Ray falls into a drunken stupor for a week, takes it out on his wife MARY, a sallow beauty from Holly Springs, Mississippi. He rails at Tom for failing to put things right with Ontime. Lashing out at the only two people still dependent enough to tolerate him, Ray accidentally reveals the true circumstances of Tomís birth. Believing for years that he was an orphan adopted by Ray and Mary back in Mississippi, Tom discovers that Ray is his real father. Heís sickened when he learns the circumstances behind his real motherís death, is preparing to break away from Ray when SHERIFF CLYDE BLUNDEN and DEPUTY MOY PROCK arrive at the Carver homestead. They report that Matthew Ontime is dead, stabbed around midnight the night before. The murder weapon -- a knife with a bone and ashwood handle bearing the initials T.C..

Ray does nothing to defend his son, silences Mary with a murderous stare when the cops start asking questions. As they move to arrest him Tom panics, grabs the Sheriffís gun, and disappears into the head-high corn fields. Holed up in the swamps with a broken ankle, he hears voices from the opposite shore, sees a DOZEN INDIAN LEADERS seated around a fire. They speak the Creek language, perform a ritual banishment on another Indian. The manís ankles are bound, his hands strapped to his sides. Tom squints through the thick smoke, recognizes Abe Toolate.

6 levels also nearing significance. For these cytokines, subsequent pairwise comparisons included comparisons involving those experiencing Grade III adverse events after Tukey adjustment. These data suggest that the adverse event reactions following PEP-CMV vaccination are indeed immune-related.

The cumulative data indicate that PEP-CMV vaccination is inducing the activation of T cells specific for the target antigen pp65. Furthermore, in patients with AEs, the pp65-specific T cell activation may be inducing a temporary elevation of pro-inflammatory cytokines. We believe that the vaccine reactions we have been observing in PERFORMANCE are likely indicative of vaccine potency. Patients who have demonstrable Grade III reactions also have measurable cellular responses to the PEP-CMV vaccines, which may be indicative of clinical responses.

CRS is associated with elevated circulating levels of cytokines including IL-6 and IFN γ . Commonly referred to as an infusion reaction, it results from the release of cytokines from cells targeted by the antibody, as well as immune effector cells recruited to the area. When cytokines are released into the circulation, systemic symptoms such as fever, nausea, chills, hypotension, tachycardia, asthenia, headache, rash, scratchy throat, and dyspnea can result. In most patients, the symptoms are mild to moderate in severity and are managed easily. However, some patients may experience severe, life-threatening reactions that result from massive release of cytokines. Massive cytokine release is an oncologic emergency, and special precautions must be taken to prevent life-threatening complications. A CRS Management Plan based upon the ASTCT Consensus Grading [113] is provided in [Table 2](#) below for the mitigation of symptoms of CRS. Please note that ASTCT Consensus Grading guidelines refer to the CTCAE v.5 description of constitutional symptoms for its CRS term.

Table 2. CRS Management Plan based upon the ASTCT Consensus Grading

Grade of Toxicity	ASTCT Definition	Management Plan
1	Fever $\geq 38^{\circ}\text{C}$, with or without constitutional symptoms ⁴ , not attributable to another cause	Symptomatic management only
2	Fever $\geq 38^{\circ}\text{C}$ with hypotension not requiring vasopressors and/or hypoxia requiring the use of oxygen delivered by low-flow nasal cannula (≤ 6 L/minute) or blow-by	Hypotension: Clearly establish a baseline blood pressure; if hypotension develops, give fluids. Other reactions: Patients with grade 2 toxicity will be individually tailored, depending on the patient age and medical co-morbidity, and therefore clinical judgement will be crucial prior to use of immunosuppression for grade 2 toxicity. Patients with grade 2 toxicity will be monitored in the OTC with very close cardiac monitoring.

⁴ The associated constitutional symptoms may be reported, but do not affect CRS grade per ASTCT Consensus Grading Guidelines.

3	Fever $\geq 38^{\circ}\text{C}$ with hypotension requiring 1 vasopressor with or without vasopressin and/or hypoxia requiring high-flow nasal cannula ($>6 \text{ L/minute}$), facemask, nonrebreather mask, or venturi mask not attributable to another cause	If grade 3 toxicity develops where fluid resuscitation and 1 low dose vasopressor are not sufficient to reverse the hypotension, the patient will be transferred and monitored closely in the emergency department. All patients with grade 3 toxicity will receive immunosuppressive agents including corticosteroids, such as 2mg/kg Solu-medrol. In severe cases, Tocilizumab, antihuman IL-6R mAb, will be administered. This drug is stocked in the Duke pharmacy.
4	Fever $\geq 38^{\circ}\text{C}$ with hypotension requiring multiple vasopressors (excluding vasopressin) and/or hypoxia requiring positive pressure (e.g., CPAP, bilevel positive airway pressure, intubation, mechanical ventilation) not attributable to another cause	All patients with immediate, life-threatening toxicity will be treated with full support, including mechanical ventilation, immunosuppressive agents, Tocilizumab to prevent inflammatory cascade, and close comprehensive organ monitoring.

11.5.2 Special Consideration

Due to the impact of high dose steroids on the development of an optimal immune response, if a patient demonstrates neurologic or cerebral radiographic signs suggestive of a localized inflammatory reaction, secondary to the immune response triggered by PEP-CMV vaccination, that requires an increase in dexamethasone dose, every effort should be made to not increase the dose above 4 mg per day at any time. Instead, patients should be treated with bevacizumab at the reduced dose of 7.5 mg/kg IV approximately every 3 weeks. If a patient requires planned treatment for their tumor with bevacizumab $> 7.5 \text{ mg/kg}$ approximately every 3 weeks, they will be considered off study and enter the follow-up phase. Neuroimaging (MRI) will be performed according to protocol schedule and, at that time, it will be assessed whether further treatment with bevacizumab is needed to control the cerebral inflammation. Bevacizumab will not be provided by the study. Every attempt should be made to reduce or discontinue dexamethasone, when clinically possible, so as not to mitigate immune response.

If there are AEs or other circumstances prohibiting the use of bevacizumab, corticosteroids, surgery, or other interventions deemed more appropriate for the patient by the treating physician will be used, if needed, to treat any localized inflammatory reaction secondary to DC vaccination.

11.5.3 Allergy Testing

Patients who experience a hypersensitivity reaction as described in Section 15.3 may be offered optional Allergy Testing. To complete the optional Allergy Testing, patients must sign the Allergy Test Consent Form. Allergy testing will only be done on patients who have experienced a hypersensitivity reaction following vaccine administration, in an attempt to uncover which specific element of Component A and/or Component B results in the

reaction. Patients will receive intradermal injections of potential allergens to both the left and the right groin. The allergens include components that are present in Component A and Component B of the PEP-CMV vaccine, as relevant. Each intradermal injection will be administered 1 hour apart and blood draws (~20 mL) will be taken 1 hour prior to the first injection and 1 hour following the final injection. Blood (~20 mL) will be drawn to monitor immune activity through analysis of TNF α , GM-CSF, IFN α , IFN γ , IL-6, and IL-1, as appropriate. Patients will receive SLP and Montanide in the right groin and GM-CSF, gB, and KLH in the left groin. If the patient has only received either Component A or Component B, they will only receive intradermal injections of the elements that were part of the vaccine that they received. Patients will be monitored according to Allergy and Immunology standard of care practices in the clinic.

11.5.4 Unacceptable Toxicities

Tom is given shelter by one of his teachers, MISS TRUMBULL, a sweet-natured matronly sort prone to floral print dresses and good advise. She treats Tomís wounds, listens to his story, assures him that MR. REDBIRD, the principal of Burdock High, is the only person that can help him out of the mess heís in. Tom is wary of giving out his location. Miss Trumbull reassures him until Tom reluctantly agrees, as long as Redbird comes alone. When Redbird comes to Miss Trumbullís house he brings the cops with him.